Each painting is stored in its own handmade cardboard box, alongside a clipping from a newspaper published in the same city and on the same day that the artist made the painting. History as recorded in daily events, whether global, national, or local, is bound together with the residues of individual activity and memorialized under the rubric of the date. In addition to the title, determined by the day on which the work was executed, a subtitle may be appended. These vary widely from diaristic notes to impersonal records, as the following examples from January 1966 attest: "I thought about memory and sense," "Janine came to my studio," "I am painting this painting," "USA began to bomb North Vietnam again." In counterpoint to the dialectic between order and chance—that is, between the regularity and standardization imposed by calendrical and linguistic conventions and the arbitrarily determined strictures governing size and color — there is a modicum of subjectivity: in the subtle traces of manual execution, clear evidence is offered of the act of making. A constant traveler, Kawara has now created Date Paintings in more than 112 cities worldwide, in a project that will end only with his death.
It's the idea of a recorded history bound together with the residues of individuals activity that really fascinates me with On and I can relate to the idea of capturing the fleeting moments of life through some means other than a photograph. For On it's the 'Date Paintings', his 'I'm Still Alive' postcards and his 'I Went' and 'I Read' series of works. For me it's the same principles, but done with things that matter to me — 'Fluoride Series', 'Events & Artifacts', the 'Adds' and the blog. We record our own lives everyday... most of us don't realize that we do it, but every time you snap that picture, send an email, write a note, or save that concert stub you are preserving a piece of history — be it an individualized piece, it is still an important artifact. The bits and pieces of pottery and coins that archaeologists unearth today will be equal to an unearthed plastic ring you got out of a vending machine when you were 7. These kinds of things may seem unimportant and trivial to most, but in the future they will be precious gems... and to some of us the things we keep are already just that.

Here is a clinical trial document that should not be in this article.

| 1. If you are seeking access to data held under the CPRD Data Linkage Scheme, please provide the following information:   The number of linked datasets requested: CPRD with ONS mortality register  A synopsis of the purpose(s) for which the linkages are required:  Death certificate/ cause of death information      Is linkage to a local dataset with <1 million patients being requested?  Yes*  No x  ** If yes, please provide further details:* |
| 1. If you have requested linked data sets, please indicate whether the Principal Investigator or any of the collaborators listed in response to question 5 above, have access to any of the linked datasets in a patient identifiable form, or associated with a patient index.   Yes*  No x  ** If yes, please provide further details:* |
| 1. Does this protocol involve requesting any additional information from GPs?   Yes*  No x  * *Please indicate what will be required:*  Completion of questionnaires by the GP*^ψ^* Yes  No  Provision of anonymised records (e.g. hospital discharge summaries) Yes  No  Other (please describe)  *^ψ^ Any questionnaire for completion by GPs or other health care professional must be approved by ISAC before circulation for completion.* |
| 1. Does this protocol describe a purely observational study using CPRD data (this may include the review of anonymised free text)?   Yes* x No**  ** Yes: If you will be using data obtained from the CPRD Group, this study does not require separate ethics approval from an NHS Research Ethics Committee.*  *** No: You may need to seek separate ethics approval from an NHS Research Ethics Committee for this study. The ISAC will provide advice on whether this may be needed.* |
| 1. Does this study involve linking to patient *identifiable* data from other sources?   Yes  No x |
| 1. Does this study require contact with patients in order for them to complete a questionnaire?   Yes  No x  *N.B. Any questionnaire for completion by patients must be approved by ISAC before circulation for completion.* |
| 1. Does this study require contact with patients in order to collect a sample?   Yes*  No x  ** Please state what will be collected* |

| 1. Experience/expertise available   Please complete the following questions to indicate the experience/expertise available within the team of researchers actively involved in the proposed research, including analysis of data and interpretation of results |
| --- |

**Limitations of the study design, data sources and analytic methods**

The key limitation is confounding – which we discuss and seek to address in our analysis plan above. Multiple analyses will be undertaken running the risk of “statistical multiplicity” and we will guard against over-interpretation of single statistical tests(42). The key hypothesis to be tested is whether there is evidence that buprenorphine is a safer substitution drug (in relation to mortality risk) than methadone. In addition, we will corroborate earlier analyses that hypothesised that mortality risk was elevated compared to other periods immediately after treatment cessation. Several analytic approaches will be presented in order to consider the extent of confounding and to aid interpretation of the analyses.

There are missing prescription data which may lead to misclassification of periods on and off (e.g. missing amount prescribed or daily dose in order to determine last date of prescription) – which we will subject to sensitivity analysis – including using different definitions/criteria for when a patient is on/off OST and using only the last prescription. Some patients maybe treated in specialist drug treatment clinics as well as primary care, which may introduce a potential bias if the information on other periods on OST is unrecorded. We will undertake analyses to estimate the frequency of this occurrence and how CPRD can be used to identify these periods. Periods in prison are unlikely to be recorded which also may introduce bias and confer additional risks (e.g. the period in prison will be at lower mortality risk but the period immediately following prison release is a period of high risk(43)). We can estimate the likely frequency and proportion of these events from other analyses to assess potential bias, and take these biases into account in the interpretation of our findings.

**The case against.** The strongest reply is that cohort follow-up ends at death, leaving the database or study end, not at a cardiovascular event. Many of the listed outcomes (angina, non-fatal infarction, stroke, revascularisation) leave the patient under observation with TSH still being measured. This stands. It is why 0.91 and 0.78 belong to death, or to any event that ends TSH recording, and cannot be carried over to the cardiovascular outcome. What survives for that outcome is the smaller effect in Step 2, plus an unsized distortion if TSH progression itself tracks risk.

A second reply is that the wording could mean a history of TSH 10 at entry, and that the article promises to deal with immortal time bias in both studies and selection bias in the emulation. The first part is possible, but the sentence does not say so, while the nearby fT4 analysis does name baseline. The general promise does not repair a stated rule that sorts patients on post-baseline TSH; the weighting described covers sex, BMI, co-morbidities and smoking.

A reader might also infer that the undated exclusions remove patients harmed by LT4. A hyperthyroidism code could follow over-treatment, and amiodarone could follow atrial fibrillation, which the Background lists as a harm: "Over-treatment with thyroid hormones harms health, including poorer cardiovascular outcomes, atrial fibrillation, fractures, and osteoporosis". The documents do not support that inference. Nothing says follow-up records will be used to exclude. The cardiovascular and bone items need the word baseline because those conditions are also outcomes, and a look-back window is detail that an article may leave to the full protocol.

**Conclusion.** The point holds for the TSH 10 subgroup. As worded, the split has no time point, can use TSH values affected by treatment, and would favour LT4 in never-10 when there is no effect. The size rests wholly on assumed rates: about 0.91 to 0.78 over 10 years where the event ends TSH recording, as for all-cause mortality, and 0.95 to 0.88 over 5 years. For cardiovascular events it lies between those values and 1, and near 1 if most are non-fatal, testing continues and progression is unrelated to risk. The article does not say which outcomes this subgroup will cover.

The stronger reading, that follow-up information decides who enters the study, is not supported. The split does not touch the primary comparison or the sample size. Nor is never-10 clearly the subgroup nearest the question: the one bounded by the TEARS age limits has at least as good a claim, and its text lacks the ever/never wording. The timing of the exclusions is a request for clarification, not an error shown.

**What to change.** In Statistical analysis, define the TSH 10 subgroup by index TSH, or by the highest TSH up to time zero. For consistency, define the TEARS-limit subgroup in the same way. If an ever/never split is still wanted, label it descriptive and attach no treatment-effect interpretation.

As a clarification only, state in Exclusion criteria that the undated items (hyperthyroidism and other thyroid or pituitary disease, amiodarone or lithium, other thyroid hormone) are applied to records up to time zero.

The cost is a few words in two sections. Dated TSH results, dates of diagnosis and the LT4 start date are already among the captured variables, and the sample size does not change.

So for next year, I'm going to continue the blog and add something new to my everyday tasks. Something that I can collect or record... something meaningful to me and possibly to others in the future — but in the end the things one does as an artist are strictly personal based. One shouldn't expect others to understand or appreciate the things you create. If that is the mission behind you're work then in my opinion you cease to be an artist — you become a kind of used-car dealer or worse, a product.